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CSSA calls welfare payments plan offensive


Catholic Social Services Australia has said that Families and Community Services Minister Mal Brough's call for welfare payments to some parents to be controlled in order to provide for their children is offensive and shortsighted.

Executive Director of Catholic Social Services Australia (CSSA), Frank Quinlan, said this represents a dangerous trend toward blaming low-income earners and people on welfare payments for their own circumstances and likened the plan to a system of coupons.

In a speech at the Hunter Valley on Saturday, Minister Mal Brough foreshadowed a new proposal to limit the discretionary spending of welfare recipients who waste their payments on drugs, alcohol and gambling, to protect their children. He suggested an extension of a voluntary program used by indigenous communities on Cape York, where money was debited directly to pay for housing, meals at school or electricity.

"I believe that it is reasonable for an amount in the order of 30 per cent of the welfare payments to be directed in this way for welfare recipients who are identified as failing their children," he said.

While acknowledging that there are children at risk because of the behaviours of some parents on welfare, Mr Quinlan said that the Minister's plan "offers no real help or long-term solutions" for people on welfare.

"People need hope - for themselves and their families. Not a shortsighted one-size-fits-all scheme that strips them of any remaining dignity in the face of poverty and hardship," Mr Quinlan said.

"The Minister is advocating the modern day equivalent of coupons where some - not all - people on benefits will be singled out in supermarket queues and the like."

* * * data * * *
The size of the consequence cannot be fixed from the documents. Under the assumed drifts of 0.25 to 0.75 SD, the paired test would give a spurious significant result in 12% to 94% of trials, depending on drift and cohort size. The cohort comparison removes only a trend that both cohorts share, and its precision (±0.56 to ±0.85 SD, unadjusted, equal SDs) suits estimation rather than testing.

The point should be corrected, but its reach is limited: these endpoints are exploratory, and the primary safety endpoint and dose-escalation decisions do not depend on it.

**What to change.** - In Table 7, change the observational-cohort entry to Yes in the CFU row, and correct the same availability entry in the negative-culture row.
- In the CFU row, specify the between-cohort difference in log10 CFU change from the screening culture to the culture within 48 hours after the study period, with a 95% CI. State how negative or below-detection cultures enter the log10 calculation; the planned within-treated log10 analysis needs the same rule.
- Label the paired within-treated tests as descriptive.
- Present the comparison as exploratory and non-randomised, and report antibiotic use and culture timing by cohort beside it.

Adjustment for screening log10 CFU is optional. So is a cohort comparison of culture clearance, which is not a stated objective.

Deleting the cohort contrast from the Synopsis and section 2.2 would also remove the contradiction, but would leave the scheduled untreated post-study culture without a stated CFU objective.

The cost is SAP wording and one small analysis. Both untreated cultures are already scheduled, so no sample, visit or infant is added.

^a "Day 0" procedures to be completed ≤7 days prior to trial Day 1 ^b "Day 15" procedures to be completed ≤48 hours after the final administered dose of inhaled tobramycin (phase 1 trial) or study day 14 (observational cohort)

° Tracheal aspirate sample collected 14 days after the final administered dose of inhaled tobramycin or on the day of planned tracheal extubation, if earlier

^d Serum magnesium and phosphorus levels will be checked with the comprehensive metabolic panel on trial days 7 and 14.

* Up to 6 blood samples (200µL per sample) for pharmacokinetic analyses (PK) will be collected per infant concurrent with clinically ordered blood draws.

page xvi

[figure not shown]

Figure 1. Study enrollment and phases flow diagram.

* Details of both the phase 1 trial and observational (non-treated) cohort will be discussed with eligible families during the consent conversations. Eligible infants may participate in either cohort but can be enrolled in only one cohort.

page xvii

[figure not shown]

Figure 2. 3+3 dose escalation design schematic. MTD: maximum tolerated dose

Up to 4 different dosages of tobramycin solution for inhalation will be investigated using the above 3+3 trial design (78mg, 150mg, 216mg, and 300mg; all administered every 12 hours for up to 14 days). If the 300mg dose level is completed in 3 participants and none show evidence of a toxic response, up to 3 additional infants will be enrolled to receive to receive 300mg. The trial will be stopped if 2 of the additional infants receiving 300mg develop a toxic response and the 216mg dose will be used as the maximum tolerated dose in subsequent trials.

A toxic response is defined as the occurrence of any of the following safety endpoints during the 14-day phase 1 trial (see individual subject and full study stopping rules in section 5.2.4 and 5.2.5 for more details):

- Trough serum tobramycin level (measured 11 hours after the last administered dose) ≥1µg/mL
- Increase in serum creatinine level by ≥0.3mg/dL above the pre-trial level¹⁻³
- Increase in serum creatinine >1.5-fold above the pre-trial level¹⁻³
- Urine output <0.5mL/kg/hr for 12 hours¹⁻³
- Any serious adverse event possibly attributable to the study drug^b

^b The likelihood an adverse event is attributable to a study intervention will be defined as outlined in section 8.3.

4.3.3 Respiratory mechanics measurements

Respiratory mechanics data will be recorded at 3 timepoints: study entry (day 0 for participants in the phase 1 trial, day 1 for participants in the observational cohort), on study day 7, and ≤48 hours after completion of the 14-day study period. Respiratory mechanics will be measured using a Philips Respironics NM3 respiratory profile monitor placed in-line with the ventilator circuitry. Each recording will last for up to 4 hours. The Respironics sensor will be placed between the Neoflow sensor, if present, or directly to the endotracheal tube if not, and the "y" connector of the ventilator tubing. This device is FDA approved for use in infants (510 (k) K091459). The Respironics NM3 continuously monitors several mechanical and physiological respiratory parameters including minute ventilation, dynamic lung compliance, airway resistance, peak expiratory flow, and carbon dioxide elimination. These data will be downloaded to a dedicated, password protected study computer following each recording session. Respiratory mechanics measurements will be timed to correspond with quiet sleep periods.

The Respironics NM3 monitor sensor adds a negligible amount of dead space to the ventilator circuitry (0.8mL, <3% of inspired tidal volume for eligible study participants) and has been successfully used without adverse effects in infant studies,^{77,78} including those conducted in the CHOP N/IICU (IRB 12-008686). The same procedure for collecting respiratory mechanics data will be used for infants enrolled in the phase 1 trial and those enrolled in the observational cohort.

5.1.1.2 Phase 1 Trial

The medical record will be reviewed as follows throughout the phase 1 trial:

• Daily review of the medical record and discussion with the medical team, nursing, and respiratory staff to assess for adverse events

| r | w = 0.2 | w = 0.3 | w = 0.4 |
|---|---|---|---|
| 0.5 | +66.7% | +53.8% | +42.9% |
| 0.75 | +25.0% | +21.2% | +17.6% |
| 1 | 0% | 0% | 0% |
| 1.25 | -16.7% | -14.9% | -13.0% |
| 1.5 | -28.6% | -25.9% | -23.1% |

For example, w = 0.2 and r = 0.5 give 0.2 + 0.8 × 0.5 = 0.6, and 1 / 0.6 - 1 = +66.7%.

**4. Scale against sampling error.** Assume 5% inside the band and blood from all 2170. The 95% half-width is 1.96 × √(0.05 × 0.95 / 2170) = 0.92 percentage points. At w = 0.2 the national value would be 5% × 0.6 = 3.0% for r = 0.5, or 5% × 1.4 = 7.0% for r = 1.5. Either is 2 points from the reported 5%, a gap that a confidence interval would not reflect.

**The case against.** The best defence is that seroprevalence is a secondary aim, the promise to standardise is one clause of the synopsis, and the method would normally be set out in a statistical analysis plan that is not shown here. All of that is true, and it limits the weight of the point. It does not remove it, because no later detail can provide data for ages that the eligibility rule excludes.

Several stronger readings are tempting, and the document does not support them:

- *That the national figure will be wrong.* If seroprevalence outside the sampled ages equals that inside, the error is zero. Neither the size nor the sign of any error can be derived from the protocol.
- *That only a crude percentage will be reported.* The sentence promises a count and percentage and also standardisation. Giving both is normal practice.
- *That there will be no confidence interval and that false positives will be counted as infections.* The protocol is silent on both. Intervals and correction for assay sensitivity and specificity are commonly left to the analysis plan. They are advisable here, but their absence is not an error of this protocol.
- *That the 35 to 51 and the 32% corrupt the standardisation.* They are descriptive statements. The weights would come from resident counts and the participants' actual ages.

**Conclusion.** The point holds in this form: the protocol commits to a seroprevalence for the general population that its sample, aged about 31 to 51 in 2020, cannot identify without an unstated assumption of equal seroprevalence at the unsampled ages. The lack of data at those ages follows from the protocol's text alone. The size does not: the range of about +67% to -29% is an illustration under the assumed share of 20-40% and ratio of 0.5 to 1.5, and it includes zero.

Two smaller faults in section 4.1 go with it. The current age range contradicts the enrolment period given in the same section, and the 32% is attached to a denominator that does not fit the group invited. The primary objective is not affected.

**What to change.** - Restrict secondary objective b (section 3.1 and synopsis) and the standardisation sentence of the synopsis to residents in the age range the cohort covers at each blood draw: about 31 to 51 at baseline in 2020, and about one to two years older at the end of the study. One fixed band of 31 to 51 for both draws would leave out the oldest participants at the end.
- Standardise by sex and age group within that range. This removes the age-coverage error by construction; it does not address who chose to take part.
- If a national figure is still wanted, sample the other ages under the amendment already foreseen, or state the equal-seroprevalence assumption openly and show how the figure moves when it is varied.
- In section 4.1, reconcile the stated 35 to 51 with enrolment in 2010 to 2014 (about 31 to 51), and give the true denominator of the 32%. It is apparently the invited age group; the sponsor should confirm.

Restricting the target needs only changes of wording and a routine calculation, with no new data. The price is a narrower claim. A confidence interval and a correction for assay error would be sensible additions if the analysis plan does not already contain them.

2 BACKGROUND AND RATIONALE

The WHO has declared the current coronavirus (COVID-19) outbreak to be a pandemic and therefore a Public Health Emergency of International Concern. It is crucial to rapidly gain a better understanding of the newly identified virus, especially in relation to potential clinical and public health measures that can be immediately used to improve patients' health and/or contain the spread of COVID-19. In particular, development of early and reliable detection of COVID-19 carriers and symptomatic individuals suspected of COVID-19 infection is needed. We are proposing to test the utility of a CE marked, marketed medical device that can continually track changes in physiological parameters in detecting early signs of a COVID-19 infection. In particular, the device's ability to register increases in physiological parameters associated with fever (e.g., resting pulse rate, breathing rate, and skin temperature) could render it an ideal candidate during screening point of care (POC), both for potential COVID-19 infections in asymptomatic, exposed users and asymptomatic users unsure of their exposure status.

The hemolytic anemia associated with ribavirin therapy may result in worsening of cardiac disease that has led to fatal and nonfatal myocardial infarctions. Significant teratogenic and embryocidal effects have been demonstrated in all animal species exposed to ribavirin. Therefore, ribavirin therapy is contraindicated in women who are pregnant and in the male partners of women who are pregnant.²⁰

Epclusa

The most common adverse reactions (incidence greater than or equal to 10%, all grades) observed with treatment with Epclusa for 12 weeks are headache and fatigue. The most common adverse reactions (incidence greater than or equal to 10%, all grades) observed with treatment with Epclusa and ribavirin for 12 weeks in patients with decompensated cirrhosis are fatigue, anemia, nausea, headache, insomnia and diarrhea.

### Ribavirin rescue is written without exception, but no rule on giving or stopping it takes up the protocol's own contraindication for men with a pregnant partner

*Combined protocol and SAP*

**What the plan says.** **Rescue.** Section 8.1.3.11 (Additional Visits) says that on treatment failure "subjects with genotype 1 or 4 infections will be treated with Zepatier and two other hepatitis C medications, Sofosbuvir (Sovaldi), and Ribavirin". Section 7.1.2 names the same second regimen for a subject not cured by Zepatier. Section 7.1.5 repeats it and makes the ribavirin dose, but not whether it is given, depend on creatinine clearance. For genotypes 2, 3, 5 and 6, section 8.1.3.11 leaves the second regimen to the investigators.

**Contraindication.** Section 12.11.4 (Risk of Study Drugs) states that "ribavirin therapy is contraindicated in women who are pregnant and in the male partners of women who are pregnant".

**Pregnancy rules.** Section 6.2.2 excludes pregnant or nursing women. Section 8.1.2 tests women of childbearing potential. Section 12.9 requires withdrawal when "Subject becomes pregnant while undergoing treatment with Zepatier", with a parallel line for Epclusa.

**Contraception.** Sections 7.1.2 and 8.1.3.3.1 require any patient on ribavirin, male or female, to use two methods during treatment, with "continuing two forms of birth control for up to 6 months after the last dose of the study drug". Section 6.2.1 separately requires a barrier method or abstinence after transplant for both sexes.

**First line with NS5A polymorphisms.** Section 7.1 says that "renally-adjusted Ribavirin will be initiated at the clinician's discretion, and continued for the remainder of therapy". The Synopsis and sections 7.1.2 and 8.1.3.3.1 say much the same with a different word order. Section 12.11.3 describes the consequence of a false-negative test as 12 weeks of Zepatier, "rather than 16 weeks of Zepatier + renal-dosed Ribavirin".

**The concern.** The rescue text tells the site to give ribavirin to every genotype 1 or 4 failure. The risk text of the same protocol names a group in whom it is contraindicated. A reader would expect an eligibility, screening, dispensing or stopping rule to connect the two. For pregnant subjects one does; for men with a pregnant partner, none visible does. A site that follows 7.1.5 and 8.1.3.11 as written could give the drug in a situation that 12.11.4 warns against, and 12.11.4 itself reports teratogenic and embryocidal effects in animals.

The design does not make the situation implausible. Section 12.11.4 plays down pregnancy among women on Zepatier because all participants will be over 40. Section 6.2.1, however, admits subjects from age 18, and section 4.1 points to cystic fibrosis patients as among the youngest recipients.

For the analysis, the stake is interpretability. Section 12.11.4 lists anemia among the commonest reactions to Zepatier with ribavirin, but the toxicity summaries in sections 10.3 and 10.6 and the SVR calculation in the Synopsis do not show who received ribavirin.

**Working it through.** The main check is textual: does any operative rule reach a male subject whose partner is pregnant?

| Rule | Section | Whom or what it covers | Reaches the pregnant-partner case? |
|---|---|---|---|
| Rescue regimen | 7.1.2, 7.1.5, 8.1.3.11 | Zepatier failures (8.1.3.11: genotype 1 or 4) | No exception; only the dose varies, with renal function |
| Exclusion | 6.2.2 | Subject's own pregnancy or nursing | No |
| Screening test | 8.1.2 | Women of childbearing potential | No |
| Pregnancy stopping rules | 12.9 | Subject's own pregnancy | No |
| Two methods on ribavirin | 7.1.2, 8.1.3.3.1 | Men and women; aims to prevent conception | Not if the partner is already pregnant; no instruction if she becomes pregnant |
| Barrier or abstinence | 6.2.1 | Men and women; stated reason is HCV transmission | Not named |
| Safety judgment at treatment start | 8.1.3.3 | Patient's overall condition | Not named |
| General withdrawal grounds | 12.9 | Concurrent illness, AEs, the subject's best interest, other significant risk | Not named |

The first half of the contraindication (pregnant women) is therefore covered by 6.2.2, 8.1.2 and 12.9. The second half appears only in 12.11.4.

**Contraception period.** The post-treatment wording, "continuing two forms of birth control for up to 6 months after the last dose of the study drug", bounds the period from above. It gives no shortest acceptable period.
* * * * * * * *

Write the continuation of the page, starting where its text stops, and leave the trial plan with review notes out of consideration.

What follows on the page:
Mr Quinlan called for comprehensive reform of the welfare and taxation system as a more sustainable solution to poverty.

"Low income earners face very real poverty traps. Single parents and people with a disability face effective marginal tax rates of up to 80 per cent as they move from welfare payments to work. In many cases they have to earn five dollars in order to take home just one dollar," he said.

"Removing anomalies like this would go a long way to providing real help for families facing hard times."


SOURCE
Families minister off the mark on child poverty (Cathoilc Social Services Australia 30/4/06)

LINKS (not necessarily endorsed by Church Resources)
Social Innovations Dialogue (Hon Mal Brough MP Speec 29/4/06)
Catholic Social Services Australia

MORE STORIES
Smartcard may deliver welfare crackdown (Seven News/Australian Associated Press 1/5/06)
Children must be cherished, not be merely tolerated, Pope Benedict urges parents, communities (Catholic News Agency 28/4/06)
Plan to divert wayward parents' benefits (Sydney Morning Herald 1/5/06)


1 May 2006